Yesterday’s post was sparked off by a book and a paper with this title. Kzarnic’s paper was written in 2007 (although I came across only yesterday in the book) and is simply the best introduction to the topic I have come across – identifying what for him are the core approaches which the various intellectual disciplines offer to explain change – whether that change is described as “technical”, “economic”, “political” or “organizational”. And adding some multi-disciplinary approaches for good measure….
Green’s book focuses on one very small part of the picture - “people power” in poor “developing” countries, emphasizing right from the start that -
Activists seeking social and political change usually focus their efforts on those who wield visible power, presidents, prime ministers and CEOs, since they hold apparent authority over the matter at hand. Yet the hierarchy of visible power is underpinned by subtle interactions among a more diverse set of players. Hidden power‘ describes what goes on behind the scenes: the lobbyists, the corporate chequebooks, the Old Boys Network.
Hidden power also comprises the shared view of what those in power consider sensible or reasonable in public debate. Any environmentalist who has sat across the table from government officials or mainstream economists and dared to question the advisability of unlimited economic growth in a resource-constrained world will have met the blank faces that confront anyone breaching those boundaries.
I’m long enough in the tooth to have seen many times the “conventional wisdom” of everyday conversation become a forgotten tale and am constantly amazed by how easily people move from one discredited world view to another without beginning to develop some scepticism about that conventional wisdom……
Yesterday’s post tracked my own journey of discovery about “change” and power – first as a Scottish politician working with community groups, political colleagues, official advisers, academics and journalists; and, since 1990, as a consultant working to European bureaucracy and with Central European and Central Asian technocrats and politicians – local and national – all the time trying to keep up with the burgeoning relevant literature in fields such as “managing change”, “institutional reform” and “developing capacities”
This experience suggests that there are actually four very different bodies of thinking and writing about “change – and how it happens” - each using different language and each with different audiences and loyalties…..
- Managing Change – the “management of change” literature was written by management consultants looking for markets and hit a peak about 15 years ago. The ultimate business guru book is an excellent introduction to the people and ideas on which that genre drew. Critical management studies (CMS) was an interesting (if badly written) radical academic response to the overfocus of those writings on senior business executives with power and authority.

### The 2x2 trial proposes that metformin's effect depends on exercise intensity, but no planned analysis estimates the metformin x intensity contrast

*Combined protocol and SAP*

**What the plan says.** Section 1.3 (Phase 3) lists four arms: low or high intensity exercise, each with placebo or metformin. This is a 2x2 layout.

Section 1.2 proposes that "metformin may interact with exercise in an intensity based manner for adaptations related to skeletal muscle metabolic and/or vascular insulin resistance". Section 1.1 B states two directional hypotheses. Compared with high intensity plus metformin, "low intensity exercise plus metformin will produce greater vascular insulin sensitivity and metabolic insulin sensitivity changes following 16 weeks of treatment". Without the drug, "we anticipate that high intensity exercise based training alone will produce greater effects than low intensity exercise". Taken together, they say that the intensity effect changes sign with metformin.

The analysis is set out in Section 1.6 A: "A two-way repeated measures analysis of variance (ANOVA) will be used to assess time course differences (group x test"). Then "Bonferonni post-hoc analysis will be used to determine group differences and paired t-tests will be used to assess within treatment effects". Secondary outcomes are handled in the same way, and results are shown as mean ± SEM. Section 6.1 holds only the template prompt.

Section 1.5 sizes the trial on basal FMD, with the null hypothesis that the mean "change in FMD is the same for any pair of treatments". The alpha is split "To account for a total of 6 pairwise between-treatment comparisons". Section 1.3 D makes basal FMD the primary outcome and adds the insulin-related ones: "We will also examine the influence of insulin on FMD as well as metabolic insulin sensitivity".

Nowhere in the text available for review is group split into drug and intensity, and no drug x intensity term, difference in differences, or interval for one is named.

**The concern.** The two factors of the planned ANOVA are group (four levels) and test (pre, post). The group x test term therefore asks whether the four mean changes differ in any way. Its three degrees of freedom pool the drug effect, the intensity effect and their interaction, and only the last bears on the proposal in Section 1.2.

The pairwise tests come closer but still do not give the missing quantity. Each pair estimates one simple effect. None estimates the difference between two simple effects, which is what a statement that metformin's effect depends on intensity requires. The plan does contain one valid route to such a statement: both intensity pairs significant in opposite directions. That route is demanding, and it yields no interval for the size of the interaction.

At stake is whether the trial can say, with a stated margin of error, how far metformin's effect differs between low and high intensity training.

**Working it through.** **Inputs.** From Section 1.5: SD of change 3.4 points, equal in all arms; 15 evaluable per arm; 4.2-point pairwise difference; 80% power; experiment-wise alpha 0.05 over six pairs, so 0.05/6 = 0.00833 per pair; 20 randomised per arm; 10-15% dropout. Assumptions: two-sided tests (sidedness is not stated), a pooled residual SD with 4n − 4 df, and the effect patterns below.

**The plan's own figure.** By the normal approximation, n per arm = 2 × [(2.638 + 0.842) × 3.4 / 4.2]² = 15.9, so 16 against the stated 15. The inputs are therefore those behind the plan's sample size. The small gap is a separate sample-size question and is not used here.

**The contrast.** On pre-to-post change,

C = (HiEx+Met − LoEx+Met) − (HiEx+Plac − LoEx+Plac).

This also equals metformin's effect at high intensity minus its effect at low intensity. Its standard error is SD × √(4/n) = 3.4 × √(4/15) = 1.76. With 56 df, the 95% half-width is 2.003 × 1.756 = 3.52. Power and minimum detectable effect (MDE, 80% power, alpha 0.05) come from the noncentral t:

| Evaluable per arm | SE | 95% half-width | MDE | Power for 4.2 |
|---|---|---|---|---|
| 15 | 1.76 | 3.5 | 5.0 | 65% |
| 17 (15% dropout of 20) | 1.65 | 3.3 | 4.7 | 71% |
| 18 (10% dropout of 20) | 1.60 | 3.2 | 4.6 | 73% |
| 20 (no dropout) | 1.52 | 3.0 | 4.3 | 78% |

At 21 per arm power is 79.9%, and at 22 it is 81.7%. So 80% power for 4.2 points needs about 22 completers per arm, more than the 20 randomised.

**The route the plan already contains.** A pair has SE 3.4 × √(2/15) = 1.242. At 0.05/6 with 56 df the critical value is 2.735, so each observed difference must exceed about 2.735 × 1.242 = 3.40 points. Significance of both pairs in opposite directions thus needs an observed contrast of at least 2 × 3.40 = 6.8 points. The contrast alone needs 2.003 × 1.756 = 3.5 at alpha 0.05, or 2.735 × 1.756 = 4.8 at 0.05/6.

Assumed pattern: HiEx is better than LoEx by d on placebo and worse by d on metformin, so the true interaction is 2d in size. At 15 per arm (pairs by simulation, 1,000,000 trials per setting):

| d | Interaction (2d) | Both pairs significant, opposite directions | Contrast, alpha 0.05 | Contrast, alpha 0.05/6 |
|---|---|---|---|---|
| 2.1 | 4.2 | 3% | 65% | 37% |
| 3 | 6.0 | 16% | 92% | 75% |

- People Power – the literature of what we might call “Social change” is diverse and developing fast as the sense of crisis develops. It includes such fields as self-help, community enterprise and social movements and, for me, offers the best written and least self-serving material. Ronald Douthwaite’s Short Circuit – strengthening local economies for security in an unstable world (2003) is still one of the best arguments for social enterprise. Tarrow’s Power in Movement: Social Movements and Contentious Politics is a good summary of the last group. International Charities (such as Oxfam) also make an important contribution to thinking….
- State Reform – it’s amazing to realise that Public Sector Reform (PSR) is only about 25 years old….the writings come almost exclusively from academics and consultants and either ape that of change management; or of the deconstructionists of CMS. Increasingly the literature on “change” has been coming from state bodies (national and international) such as The World Bank, OECD, Asian Development Bank, ODI etc and is addressed to senior officials, academics (and journalists?)…
- The White Heat of Technology – everyone’s great hope in the face of the environmental and financial disasters (which people have eventually understood) now face the world….We are overwhelmed by the books which all sorts of people have been pouring out in the past decade giving us the stories of the technological, economic and social forces which produced (and change) the world in which we now live.
Coincidentally, the first thing I found in this morning’s surfing was a presentation by Chris Martenson’s about his Crash course – a full version of which can be accessed here. That single hour’s viewing told me more than I had learned in the several hours it took me last week to read Naomi Klein’s This Changes Everything.
The presentation nicely complemented last week’s reading of Frederic Laloux’s Reinventing Organisations - a book which has apparently been making waves in Europe. His basic argument is that the wave of the future is joint-ownership and his book celebrates those companies (some quite large) which have adopted that principle and identifies some of the preconditions, systems and procedures which seem to account for its success.